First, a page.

It’s no surprise that Gen. Walt Natynczyk, the Canadian Chief of Defence Staff, is praising his old friend Gen. David Petraeus as a grand choice to replace Gen. Stanley “Runaway” McChrystal as the new American commander in Afghanistan.
Both Natynczyk and Petraeus hit their strides as soldiers in Iraq after the downfall of Saddam Hussein in 2003. Petraeus commanded the 101st Airborne Division out of Baghdad in those days, while Natynczyk, on loan to the U.S. military, served in Baghdad as deputy commanding general of the multi-national corps—even though Canada, as you might recall, officially stayed out of that war.
How much the two generals’ shared understanding of Iraq can be applied directly to the situation in Afghanistan, though, is wide open to debate. Petraeus is the famous strategist who oversaw the U.S. reversal of fortune in Iraq, orchestrating the troop surge and fostering the so-called “Sunni Awakening” partly by paying local Sunni leaders to ally themselves with the Americans and fight Al-Qaeda.
But Petraeus has rightly voiced skepticism about drawing comparisons between Iraq and Afghanistan. History teaches that Kabul has only occasionally exerted much control over the country, whereas strong regimes have traditionally ruled from Baghdad. Restoring a central government tradition is surely easier than inventing one.
Petraeus’s counter-insurgency doctrine, which McChrystal had been struggling to implement, calls for winning over the locals, rather than just winning battles. It demands lots of troops and plenty of patience. Yet U.S. President Obama has promised to begin drawing down American forces from Afghanistan next summer, when a complete Canadian withdrawal is also slated to start.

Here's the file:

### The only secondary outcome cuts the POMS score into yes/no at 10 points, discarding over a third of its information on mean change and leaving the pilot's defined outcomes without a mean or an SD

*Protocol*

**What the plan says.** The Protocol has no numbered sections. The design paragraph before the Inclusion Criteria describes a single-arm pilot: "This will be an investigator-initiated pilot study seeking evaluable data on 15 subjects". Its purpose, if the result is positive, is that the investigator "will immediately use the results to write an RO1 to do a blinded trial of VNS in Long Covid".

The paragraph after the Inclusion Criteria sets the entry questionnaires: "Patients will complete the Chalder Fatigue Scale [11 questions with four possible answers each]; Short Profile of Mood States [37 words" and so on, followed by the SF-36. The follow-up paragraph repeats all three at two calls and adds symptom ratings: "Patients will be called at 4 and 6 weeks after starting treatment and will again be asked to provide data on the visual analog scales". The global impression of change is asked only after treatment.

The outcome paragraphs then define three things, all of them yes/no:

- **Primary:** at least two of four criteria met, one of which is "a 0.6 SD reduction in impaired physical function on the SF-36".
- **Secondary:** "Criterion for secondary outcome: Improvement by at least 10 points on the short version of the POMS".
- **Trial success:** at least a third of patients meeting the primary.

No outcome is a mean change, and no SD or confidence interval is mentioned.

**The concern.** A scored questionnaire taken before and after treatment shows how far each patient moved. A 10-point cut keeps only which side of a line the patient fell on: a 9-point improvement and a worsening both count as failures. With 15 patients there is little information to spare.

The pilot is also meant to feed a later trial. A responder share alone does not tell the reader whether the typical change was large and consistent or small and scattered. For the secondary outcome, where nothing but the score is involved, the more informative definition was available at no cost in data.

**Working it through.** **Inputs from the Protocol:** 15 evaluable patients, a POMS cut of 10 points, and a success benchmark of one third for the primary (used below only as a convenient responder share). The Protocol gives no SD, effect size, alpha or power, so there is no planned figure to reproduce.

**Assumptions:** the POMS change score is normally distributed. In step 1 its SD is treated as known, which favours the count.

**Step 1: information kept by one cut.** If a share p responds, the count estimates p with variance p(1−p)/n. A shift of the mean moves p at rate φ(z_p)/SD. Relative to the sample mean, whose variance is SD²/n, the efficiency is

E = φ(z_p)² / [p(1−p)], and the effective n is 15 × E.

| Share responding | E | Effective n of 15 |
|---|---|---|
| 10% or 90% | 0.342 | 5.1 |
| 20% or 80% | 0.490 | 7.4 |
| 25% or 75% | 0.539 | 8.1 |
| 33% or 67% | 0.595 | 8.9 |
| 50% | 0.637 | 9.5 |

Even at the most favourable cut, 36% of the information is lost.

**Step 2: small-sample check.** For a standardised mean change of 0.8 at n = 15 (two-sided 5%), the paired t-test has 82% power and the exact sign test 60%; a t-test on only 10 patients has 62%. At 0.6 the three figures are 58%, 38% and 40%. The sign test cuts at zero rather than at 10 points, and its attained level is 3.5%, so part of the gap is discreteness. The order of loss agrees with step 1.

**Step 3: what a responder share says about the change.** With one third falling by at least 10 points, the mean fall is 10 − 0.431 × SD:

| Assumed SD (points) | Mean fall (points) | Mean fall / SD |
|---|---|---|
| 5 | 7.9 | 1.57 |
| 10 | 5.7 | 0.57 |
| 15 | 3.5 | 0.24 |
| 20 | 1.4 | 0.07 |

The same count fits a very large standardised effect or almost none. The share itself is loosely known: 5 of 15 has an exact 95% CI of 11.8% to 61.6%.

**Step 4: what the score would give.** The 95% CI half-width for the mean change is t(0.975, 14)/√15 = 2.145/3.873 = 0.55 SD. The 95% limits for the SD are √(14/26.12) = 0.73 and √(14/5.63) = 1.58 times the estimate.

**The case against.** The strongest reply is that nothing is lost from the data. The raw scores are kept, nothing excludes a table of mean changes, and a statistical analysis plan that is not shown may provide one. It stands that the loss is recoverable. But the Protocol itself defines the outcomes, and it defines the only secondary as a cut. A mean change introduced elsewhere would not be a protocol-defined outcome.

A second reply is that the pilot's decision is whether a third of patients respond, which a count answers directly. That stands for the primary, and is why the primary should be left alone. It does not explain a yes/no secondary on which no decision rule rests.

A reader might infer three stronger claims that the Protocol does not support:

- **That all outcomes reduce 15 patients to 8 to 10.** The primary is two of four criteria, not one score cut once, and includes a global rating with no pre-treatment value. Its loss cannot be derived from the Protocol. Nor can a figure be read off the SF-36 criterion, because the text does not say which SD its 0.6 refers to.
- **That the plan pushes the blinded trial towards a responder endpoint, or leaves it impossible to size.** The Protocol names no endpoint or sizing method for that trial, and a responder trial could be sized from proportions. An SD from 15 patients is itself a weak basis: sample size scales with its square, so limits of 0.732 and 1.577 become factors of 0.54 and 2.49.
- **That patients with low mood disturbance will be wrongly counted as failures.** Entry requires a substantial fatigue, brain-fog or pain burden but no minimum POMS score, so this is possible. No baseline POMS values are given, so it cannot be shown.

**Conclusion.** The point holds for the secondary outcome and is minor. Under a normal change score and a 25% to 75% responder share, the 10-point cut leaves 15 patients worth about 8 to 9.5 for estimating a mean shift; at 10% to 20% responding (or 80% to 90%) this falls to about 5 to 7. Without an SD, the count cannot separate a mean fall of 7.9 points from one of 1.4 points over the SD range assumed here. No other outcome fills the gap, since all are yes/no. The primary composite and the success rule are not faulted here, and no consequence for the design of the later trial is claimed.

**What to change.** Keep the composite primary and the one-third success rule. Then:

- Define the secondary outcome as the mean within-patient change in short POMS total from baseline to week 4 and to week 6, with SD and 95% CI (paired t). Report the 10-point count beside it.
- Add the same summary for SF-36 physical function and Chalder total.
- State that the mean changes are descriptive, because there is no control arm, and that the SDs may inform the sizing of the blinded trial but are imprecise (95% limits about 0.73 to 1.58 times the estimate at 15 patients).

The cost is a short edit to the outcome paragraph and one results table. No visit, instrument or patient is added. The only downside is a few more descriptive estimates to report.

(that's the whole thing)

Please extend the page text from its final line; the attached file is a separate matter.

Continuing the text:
Experts are guessing that Petraeus, at least, will want to maintain U.S. strength on the ground as long as is politically possible. The Finance Times reports that “military analysts say that Gen Petraeus will be in a much stronger condition to negotiate with Mr Obama over the pace and speed of the US military drawdown” than McChrystal had been.
As for Natynczyk, he hasn’t breathed a public word I’ve heard that sounds like he’s pushing back against Prime Minister Stephen Harper’s exit timetable. Still, in the past, Natynczyk has expressed a preference for giving Afghans assurance that they won’t be abandoned. “Where you can have that enduring footprint and provide Afghans with security,” he once said, “you actually hear from them who are the bad guys, who are the Taliban in the region.”
Just now, it’s easy to imagine ordinary Afghans feeling not particularly secure about Western forces and those bad guys thinking that all they have to do is wait.